Will India be the New COVID-19 Epicentre?

No signs of slowing down . . .

The Indian government this week reported more than five million COVID-19 cases in the country. The case count jumped by one million in less than two weeks. India, a country of 1.3 billion people, now stands second only to the U.S. with over six million COVID-19 cases. Epidemiologists and analysts fear that India may soon become the global epicentre of COVID-19. While most cases continue to come from the states of Maharashtra, Andhra Pradesh, and Tamil Nadu, the virus has now spread to remote rural areas, which makes it incredibly difficult to track.

Herd immunity or vaccines . . .

Concerns that the actual number of COVID-19 cases in India may be much higher than the official count looms heavy. A recently published article using data from Indian Council of Medical Research (ICMR) surveys from April to May indicates that there were over 6.4 million cases in May – much higher than the Indian government’s officially reported 85,000 cases. Meanwhile analysts are questioning whether herd immunity could work in India, or if it’s already at work. However, ICMR director, Dr. Rajni Kant, has cautioned against herd immunity’s effectiveness and instead believes current protective measures such as maintaining personal hygiene and social distancing to protect the population may be the best answer. Meanwhile, the Indian government is fast-tracking the development of COVID-19 vaccines. The Indian Health Minister, Harsh Vardhan, recently announced that a vaccine would be ready by March 2021.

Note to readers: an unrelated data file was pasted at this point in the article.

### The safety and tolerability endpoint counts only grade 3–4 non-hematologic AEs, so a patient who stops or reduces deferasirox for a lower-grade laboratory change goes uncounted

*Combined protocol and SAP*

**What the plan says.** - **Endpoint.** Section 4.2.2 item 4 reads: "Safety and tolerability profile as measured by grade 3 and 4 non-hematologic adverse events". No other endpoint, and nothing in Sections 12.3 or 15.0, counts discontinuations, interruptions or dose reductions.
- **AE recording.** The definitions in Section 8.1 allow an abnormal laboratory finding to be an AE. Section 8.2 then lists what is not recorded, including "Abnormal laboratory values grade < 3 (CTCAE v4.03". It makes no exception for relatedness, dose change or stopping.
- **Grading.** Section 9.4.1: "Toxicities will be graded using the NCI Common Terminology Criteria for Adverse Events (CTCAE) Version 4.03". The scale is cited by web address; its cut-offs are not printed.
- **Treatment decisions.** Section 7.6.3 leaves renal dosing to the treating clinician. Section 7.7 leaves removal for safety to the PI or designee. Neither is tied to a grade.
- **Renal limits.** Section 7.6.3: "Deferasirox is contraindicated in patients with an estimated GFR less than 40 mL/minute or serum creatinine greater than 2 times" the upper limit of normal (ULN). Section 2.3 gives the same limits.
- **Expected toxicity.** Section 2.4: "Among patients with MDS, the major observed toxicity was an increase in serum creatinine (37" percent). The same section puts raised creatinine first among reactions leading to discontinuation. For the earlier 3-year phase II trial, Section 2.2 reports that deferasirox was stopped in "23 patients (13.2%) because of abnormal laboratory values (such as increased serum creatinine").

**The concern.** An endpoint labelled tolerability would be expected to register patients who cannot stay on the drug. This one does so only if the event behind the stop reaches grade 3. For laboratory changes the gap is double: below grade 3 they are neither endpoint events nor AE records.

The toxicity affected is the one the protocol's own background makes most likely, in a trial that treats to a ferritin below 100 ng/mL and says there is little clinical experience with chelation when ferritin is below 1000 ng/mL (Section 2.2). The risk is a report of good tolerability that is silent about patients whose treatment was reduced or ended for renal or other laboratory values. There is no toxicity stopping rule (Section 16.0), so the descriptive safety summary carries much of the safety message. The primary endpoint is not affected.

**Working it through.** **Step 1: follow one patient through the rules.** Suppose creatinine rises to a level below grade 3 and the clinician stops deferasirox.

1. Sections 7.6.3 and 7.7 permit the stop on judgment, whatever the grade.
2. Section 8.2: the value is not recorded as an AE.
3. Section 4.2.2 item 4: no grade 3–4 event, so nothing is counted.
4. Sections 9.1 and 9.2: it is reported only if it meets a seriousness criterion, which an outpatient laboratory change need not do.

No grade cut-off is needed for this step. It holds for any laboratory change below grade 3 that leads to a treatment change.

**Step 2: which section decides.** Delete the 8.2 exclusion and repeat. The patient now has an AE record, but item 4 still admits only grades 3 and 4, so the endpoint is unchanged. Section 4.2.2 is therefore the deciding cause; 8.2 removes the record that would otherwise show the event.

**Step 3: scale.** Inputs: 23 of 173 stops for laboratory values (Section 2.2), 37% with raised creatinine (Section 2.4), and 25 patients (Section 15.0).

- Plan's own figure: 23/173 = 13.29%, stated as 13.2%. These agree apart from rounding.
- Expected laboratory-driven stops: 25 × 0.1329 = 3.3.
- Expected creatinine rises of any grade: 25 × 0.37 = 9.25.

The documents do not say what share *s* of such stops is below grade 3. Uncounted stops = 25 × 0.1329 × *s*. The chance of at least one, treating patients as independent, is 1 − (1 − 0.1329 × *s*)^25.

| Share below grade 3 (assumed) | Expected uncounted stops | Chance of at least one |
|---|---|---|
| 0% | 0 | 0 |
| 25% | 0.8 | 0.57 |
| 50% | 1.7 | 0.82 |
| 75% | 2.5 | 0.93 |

How’s the rest of South Asia doing?

Similar to India, Bangladesh also imposed a strict lockdown, but only until May. However, unlike India, Bangladesh (345, 805 cases), Pakistan (304,386 cases), Sri Lanka (3,281 cases), and Nepal (61,593 cases) have experienced a relatively slow growth rate in their COVID-19 cases, which analysts attribute to their relatively young populations. As Foreign Policy reported, India’s median age is around 28, with Bangladesh and Pakistan even lower. But, the slow growth rates do not necessarily imply that the countries have managed to flatten the curve, as their test rates are also low.